Food for Thought-Saint Valentine’s Day as a Political Act


Today is Valentine’s Day. There are many legends surround Saint Valentine. One of the most common tells the story of a third century Roman priest who converted to Christianity shortly after the reign of Nero.

In the Roman Empire, Christian marriage was a political act; a way to undermine the long held religious values of Roman state. In Rome, there was no separation of church and state. The emperor was a God. For a Christian magistrate like Valentine to defy civil law he was risking death by also defying God’s law. This is why he was martyred. Valentine believed that everyone (including Christians) had the right to be married in Rome according to their own traditions. Christians and pagans should have been able to be married freely according to their own conscience. Valentine didn’t want anyone to suffer religious or political discrimination. One legend holds that Valentine officiated at the services of pacifist Roman soldiers who no longer wanted to fight in Rome’s far off wars of imperialist aggression. For these radical ideas he was executed at the behest of the Emperor Claudius.

So how might one best celebrate Valentine’s Day in 2015? Cards, chocolates, flowers, and prayers aren’t bad ideas. It’s hard to go wrong letting people know how much you love them. However, the underlying reason we remember Saint Valentine is because of his stand on marriage. We need only look at Alabama earlier this week and remember marriage is an inherently political act. Saint Valentine was executed by the state because he wanted everyone to have the opportunity to marry.  So what does a Methodist clergyperson do to honor the religious and political legacy of Saint Valentine? A United Methodist minister (especially one living in a popular ocean front wedding destination), might say that until marriage equality is the law of the land and the law of the church allows him to perform all weddings in good conscience, he will honor Saint Valentine’s legacy by performing no marriages inside his church. It’s a Valentine’s Day idea and one I’m starting to like.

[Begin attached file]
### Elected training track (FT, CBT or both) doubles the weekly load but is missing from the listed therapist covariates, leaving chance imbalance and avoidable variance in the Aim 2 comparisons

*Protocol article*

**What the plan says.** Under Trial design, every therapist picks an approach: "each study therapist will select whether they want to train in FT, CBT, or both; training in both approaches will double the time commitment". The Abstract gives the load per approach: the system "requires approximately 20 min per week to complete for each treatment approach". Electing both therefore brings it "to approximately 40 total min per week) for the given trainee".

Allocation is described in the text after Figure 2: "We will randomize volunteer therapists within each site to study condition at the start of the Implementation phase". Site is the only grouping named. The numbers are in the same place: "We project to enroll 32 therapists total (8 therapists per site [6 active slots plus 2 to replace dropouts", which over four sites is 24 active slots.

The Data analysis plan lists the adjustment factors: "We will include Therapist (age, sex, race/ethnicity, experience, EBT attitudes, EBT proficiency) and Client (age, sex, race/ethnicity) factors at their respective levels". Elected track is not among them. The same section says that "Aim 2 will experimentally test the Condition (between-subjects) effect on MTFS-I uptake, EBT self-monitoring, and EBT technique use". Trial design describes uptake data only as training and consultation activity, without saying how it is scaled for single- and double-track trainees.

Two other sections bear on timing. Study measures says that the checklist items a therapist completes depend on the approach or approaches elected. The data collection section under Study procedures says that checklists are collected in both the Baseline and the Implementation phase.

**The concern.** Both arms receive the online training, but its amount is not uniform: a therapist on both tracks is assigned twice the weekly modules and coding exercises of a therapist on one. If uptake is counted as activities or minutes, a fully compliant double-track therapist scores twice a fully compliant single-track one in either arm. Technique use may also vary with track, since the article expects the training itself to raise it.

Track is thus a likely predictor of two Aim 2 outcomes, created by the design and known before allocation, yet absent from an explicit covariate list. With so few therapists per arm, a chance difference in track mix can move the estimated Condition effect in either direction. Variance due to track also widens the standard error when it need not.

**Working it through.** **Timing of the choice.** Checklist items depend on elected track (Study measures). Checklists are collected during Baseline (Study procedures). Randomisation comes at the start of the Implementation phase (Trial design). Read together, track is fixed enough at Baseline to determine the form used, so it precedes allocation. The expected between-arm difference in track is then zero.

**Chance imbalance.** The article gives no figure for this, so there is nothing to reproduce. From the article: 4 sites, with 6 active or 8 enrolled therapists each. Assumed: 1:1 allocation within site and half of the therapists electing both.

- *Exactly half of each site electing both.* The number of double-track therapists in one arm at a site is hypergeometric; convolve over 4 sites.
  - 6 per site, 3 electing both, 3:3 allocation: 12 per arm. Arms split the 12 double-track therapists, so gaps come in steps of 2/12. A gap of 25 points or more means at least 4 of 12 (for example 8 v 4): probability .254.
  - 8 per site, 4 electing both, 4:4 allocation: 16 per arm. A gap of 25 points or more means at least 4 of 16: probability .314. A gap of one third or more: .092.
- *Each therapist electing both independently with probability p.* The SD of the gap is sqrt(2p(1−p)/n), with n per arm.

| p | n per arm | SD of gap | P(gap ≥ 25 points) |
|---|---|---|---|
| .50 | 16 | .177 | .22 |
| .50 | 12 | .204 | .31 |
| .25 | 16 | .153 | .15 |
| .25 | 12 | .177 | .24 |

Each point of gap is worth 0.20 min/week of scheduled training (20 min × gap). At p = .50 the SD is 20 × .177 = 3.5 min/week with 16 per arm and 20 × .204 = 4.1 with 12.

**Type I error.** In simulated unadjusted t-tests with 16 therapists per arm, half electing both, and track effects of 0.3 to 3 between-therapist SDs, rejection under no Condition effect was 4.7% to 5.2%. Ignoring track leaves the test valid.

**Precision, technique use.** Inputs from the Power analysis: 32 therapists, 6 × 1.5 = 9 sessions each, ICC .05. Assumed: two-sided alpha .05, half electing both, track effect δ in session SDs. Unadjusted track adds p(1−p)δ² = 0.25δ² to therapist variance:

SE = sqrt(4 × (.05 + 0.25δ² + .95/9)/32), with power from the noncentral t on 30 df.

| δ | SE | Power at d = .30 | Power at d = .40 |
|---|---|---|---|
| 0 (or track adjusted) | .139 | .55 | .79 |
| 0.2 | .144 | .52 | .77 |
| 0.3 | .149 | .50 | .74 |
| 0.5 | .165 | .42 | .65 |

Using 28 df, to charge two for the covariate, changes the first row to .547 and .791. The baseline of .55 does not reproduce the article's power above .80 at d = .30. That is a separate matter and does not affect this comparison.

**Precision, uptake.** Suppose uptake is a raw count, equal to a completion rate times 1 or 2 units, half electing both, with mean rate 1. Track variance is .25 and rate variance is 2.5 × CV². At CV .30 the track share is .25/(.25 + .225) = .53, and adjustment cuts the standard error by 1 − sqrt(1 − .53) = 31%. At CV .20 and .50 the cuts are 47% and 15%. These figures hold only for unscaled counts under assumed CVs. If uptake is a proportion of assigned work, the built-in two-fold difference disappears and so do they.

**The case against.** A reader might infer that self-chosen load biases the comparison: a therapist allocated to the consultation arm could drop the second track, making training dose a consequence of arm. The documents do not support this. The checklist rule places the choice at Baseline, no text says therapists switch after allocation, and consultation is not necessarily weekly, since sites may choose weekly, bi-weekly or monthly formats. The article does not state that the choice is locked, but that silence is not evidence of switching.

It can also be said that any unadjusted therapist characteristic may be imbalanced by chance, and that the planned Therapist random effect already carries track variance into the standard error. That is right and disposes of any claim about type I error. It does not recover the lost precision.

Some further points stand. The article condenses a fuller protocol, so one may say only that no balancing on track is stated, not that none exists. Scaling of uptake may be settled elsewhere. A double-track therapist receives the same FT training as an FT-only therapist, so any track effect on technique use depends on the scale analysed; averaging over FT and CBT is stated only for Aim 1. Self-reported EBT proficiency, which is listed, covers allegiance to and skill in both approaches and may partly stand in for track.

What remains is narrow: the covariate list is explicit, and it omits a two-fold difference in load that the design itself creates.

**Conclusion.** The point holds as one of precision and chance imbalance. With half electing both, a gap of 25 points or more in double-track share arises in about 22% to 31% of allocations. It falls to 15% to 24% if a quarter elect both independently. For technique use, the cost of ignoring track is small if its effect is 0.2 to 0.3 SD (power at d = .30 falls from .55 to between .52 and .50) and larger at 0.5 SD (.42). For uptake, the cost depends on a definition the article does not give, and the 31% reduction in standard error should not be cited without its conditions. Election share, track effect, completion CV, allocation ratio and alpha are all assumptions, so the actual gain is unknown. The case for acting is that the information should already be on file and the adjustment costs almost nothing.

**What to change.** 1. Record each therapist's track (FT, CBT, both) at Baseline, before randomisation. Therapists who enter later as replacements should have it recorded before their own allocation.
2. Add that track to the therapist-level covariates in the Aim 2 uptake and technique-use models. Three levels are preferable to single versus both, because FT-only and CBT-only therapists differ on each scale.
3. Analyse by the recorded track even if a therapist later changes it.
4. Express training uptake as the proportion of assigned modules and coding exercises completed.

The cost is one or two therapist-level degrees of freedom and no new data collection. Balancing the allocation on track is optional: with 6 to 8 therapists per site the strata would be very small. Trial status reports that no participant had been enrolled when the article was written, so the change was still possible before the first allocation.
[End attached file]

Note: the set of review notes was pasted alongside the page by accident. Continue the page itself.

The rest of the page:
One thought on “Food for Thought-Saint Valentine’s Day as a Political Act

  1. We have never really celebrated Valentine’s Day, my husband and I, as we try to show love every day and don’t want to pick a day to do so. This, though, gives me pause to think. I pushed off the day in a way as did my husband, but perhaps we should not. 🙂


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